March 16, 2015
Residents can’t get state’s attention to problems
By Jennifer Ferguson
Over the past three years a strip mining job has brought nothing but trouble to one Martha, Kentucky hollow, according to residents. Kentucky Energy LLC, a strip mining company operating on Cam Creek, is being blamed for not cleaning up their mess, bogging the creeks with tree stumps and shrubs and even damaging the road.
“The winter before last they tore the road up so bad the school bus wouldn’t even run up here,” said resident Pamela Maxie. “It wasn’t until I got it published in the newspaper that they decided to do something.”
Now, Maxie says the trouble doesn’t lie in the road, but in the creeks.
“The creeks are so full of tree stumps when it rains hard it causes them to flood,” she said “There was a pretty waterfall we could take the kids to look at, but you can’t even see it now for all the brush in the creek”
Despite numerous complaints, Maxie claims no action has been taken to resolve the problem.
“I’ve called the number on the sign several times, never can get an answer. I’ve told the employees working up here and the supervisors,” said Maxie. “They all say they’ll get to it, but getting to it never did happen.”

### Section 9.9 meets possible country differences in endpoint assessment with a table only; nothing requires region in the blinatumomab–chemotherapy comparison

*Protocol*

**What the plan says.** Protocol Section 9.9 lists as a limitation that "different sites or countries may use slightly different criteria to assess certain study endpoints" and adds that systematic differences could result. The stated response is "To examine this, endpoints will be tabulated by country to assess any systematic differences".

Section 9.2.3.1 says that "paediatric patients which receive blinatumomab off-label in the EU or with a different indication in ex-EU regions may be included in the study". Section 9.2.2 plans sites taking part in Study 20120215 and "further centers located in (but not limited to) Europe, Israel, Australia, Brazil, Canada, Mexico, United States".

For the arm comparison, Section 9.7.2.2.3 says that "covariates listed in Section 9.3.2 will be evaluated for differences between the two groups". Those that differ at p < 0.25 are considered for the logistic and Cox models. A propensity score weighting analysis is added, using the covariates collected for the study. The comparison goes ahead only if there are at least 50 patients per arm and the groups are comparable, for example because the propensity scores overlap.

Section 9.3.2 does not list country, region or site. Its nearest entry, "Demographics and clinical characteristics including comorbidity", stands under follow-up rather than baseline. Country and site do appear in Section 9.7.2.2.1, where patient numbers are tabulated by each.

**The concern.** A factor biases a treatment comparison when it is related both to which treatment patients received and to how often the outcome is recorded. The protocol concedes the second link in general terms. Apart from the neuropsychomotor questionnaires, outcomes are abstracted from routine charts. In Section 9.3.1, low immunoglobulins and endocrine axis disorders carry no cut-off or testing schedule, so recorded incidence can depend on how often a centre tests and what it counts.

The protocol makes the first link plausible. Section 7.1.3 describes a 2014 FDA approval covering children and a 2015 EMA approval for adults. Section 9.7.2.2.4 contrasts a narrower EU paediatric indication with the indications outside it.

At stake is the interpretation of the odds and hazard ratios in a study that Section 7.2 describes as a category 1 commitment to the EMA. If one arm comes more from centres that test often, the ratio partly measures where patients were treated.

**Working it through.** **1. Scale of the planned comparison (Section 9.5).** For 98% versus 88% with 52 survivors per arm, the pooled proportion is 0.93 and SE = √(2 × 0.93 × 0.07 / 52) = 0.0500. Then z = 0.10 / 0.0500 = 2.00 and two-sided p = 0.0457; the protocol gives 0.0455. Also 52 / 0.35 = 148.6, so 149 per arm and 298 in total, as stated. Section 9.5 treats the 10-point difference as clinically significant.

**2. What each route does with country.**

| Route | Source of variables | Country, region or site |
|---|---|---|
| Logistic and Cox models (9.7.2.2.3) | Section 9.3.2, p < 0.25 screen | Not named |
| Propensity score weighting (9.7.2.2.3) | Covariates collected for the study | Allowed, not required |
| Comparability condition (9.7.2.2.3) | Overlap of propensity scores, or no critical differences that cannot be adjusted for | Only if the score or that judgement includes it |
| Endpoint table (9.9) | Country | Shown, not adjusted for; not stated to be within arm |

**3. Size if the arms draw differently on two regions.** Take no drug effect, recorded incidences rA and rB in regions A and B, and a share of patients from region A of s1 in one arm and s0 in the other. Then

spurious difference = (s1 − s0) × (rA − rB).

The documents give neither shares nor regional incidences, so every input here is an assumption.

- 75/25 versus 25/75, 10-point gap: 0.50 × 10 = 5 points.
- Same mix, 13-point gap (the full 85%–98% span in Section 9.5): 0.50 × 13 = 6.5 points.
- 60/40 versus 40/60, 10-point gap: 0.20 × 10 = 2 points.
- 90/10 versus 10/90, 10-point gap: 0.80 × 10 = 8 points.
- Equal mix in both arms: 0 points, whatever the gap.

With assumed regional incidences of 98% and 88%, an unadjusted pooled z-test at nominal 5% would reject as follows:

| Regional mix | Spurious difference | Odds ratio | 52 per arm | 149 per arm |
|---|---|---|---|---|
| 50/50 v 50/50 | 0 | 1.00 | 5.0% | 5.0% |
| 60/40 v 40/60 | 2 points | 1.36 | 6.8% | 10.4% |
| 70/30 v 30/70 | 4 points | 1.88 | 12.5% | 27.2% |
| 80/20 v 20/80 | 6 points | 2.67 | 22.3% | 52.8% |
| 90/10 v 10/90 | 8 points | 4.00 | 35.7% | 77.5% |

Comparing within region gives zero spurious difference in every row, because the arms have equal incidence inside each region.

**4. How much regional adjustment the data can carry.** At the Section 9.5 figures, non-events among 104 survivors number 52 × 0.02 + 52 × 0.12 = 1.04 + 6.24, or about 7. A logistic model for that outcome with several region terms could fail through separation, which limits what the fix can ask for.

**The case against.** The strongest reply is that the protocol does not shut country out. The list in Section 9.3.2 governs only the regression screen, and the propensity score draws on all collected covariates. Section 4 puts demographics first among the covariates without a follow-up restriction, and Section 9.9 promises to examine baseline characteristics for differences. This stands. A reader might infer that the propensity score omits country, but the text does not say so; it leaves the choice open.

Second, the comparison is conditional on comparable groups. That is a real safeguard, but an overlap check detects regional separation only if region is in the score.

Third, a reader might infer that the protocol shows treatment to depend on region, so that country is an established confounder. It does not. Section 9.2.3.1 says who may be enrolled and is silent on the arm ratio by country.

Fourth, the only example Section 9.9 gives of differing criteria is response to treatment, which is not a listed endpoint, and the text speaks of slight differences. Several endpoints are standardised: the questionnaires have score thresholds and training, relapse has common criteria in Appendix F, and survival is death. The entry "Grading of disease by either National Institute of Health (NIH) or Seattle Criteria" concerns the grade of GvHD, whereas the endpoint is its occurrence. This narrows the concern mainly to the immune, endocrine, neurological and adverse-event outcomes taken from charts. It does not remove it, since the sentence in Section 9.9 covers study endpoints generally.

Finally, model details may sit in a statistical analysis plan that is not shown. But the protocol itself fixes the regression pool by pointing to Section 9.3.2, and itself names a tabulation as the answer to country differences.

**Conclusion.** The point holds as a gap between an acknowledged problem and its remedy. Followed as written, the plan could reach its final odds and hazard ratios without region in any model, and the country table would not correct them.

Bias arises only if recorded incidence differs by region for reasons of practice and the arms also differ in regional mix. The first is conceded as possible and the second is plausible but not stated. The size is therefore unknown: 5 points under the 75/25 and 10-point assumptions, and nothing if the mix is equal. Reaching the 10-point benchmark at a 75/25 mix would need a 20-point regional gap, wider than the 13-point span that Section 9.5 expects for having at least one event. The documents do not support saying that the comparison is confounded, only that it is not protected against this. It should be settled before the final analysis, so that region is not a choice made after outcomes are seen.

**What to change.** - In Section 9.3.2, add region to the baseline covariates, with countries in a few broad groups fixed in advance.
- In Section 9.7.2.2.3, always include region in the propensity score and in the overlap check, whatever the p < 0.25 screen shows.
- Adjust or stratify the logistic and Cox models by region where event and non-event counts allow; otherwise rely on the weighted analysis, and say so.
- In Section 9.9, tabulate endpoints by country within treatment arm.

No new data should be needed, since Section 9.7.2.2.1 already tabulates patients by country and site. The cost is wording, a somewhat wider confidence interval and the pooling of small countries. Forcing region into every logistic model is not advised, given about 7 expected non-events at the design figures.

Maxie says she doesn’t understand how they get away with it, or why inspectors aren’t forcing them to clean up their mess.
“It doesn’t make sense, you’d think the inspectors would make them take care of this problem,” she said. “They’re supposed to clean up their mess.”
Martha isn’t the only area to be experiencing trouble with mining companies.
In a separate event, a coalition of citizen groups recently filed a federal lawsuit against Frasure Creek mining, LLC, for submitting to the state more than 100 false water pollution monitoring reports from its Kentucky coal mines. The violations took place in Floyd, Magoffin, Pike and Knott Counties. The false reports amount to nearly 20,000 violations of the federal Clean Water Act and carry a total maximum penalty of more than $700 million, The Lexington herald-Leader reported today.
“Our state officials have turned a blind eye to what is obviously serious problem,” said Ted Withrow, a member of Kentuckians for the Commonwealth and retired Big Sandy River basin coordinator for the Kentucky Division of Water. “False reporting is widespread within the coal industry, but state regulators have little incentive to identify problems like these when there are false reports that make everything look great.”
“Coal jobs may be leaving the state, but the industry’s legacy of environmental damage is here to stay,” said Pat Banks, Kentucky Riverkeeper. “With declining coal production, we need to be more diligent than ever to make sure companies can’t cut corners at the expense of local residents and the environment. We need healthy people and a healthy environment for Eastern Kentucky to be able to flourish.”
Kentucky Energy LLC has not responded to numerous attempts by reporters and residents to calls concerning the ongoing damage.
“I guess this is far enough out of the sight of most people that they (state) just don’t care, but this is our home and we want it stopped,” one resident added..